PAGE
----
Following is a selection of our concert programmes, some of which are also available on CD. David Skinner can also provide tailor-made programmes to suit any theme or interest from the period c.1400 to c.1700. All performances include accessible chat and historical anecdotes by Alamire’s director, David Skinner. Please contact [email protected] for further information and updates.
(DS, 4 or more singers & gothic harp)
The York Masses & Songs from the Ritson Manuscript. The York Masses, recovered in the 1950s, are the last substantial body of late medieval English music to be edited and performed in modern times. This is a sumptuous collection of music between the time of the Old Hall Manuscript and the Eton Choirbook. The Ritson Manuscript contains a great number of secular and sacred songs from the same period and, again, is the most important source of English vernacular music from the latter 15th century. This programme of 'Sacred & Profane' offers a sampling of delights from one of the most inventive periods in English musical history.
(DS, 4 or more singers, gothic harp, lute & vielle)
The Trinity Carol Roll (from Trinity College, Cambridge) is the earliest source of the English polyphonic carol. The 13 works in this manuscript include the famous ‘Agincourt’ carol, celebrating Henry V’s victory, and much-loved and performed ‘There is no rose’. The performances offer a fresh take on medieval instrumentation. Alamire recorded the entire roll in the Wren Library at Trinity College in September 2011.
(DS, 8 or more singers & gothic harp)
Josquin Desprez is widely recognized as the greatest of the Renaissance master musicians. He set the standard for the various compositional techniques borrowed and utilized by most composers of his generation and beyond, and became famous as an iconic figure whose art captivated musicians and scholars for centuries. This programme centres around Josquin’s earliest works, and, in particular, his fascination with the D’ung aultre amer rondeau composed by his teacher Johannes Ockeghem. Also included are some of his most popular motets and chansons performed by Clare Wilkinson and Andrew Lawrence-King.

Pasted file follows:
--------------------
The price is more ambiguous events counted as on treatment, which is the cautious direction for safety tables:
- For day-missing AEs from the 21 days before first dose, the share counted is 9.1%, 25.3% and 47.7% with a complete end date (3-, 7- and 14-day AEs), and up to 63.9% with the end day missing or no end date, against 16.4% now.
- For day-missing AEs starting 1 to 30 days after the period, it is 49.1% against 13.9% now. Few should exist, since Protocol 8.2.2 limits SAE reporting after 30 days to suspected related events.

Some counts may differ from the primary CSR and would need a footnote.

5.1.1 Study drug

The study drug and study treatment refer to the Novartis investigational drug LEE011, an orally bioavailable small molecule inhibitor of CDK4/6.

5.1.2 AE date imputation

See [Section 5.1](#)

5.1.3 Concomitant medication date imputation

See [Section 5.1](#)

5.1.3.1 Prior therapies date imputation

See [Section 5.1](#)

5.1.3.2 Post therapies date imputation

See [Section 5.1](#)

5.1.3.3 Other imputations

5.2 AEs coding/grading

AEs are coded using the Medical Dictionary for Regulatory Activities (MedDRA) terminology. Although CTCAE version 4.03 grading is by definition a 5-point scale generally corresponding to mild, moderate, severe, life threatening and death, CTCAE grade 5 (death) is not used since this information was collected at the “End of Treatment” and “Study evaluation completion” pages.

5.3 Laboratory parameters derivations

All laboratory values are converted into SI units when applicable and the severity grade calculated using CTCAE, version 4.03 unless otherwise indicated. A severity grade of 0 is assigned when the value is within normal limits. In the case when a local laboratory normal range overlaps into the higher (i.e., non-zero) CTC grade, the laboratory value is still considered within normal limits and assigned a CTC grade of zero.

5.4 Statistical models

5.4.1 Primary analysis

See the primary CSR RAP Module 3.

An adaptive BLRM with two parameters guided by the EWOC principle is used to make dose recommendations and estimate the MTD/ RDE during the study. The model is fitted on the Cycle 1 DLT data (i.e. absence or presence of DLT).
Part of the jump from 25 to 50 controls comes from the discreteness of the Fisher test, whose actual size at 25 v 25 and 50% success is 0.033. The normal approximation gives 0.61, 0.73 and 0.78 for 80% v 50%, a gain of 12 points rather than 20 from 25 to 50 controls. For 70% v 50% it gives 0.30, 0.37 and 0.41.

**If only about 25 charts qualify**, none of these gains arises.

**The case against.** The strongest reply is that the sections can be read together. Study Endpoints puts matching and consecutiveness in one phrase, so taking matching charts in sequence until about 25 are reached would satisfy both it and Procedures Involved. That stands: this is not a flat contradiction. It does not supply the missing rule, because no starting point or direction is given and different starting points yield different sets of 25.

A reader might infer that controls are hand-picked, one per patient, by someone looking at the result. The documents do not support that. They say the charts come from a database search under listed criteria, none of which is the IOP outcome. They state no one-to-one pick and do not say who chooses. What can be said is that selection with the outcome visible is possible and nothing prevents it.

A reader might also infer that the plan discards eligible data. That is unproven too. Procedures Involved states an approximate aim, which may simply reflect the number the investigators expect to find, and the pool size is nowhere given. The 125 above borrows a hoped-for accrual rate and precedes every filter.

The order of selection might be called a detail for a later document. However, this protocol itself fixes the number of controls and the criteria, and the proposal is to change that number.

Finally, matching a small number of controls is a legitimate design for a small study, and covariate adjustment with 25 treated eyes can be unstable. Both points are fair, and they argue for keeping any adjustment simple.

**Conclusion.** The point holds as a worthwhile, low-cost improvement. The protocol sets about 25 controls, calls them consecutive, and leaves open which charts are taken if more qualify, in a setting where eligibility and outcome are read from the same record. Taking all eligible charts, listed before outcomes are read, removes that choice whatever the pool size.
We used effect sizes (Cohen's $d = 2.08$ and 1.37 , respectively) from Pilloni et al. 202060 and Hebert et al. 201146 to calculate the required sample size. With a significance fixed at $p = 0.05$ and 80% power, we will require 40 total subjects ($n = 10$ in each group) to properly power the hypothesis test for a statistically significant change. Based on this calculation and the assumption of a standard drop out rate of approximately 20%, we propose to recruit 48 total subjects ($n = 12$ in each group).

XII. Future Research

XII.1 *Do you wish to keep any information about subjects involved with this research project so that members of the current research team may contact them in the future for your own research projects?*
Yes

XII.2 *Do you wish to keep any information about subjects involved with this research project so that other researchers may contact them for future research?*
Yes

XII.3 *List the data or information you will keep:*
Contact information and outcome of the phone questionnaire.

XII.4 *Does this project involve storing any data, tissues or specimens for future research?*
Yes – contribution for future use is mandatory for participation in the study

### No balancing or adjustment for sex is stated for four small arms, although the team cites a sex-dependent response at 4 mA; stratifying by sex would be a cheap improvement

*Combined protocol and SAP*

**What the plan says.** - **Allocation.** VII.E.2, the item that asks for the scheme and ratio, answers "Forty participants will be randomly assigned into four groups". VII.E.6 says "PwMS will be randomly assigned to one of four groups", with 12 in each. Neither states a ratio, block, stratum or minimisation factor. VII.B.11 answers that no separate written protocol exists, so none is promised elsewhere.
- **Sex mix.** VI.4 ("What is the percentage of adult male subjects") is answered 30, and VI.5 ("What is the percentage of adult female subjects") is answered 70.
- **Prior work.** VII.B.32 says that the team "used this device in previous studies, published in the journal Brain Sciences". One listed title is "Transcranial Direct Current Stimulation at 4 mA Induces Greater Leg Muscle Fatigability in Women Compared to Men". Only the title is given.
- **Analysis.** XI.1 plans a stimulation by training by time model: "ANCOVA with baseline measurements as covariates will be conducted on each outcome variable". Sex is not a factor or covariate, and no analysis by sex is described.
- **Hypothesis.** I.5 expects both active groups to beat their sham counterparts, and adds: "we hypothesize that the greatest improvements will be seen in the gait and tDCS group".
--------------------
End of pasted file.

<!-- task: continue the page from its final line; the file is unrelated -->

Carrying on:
(DS, 10 or more singers & gothic harp)
On 24 June 1509 Henry Tudor was crowned the eighth English king of that name. His early reign was seen by all as a new Golden Age, full of opulence, splendour, majesty and harmony. While Henry’s reputation is today largely that of the tyrant, in the first 20 years of his reign we was perhaps one of the greatest royal patrons of the musical arts in all of Europe. This programme, produced in conjunction with the various ‘Henry at 500’ celebrations held in 2009, contains music written for Henry and by Henry. Voices and instruments combine to offer a fitting tribute to England’s most musical king.
(DS & 8 or more singers)
The L'homme arme ('armed man') melody was set in over 40 mass cycles from the mid 15th century to the end of the 17th, and was used as a model to show technical prowess in composition. In this concert Alamire explores composers of three contrasting generations who, variously during their lives, were members of the Papal Chapel: Guillaume Dufay (1397-1474), Josquin Desprez (c.1450-1521), and Giovanni Pierluigi da Palestrina (c. 1525/6-1594). The programme will include their settings of the L'homme arme Mass as well as works specifically composed by each for the Papal Chapel.
(DS & 10 or more singers)
This programme charts the development of English composition from the great pre-Reformation works of John Taverner, Robert Fayrfax and others to music for the first English prayerbook of 1549 to the restored Catholic church under Mary Tudor. The music of Thomas Tallis, John Sheppard and Robert White serves to illustrate the birth of England’s musical Renaissance. This programme showcases some of the most sumptuous motes of the 16th century, as presented in the Edition Peters Anthology of English Church Music, newly edited by David Skinner.
(DS, 8 or more singers & lute)
Philippe Verdelot was the most important composer of Italian madrigals in the early 16th century and recognized as the the greatest innovator of the genre. A Frenchman, he occupied several important musical posts in Italy, including the Florentine posts of maestro di cappella at the Baptistry of S. Maria del Fiore and the great Duomo itself. In the mid 1520s, during his time in Florence, a set of part-books were assembled, probably under Verdelot's supervision, for the court of Henry VIII. Most, if not all, of the works were composed by Verdelot. This the first recording of the complete madrigals in the collection, which stands not only as the most exceptional of diplomatic musical gifts but is also an important source for the history of the early madrigal.
(DS & 8 or more singers)
In 1575 Thomas Tallis, then an ‘aged man’, and his pupil and friend William Byrd, who was in his mid to late 30s, paid tribute to Elizabeth I by selecting 17 motets each for their Cantiones Sacrae (‘Sacred Songs’), the first major printed collection of music to be published in England. Many of these works have since become staple in the repertoire of church and chamber choirs throughout the world.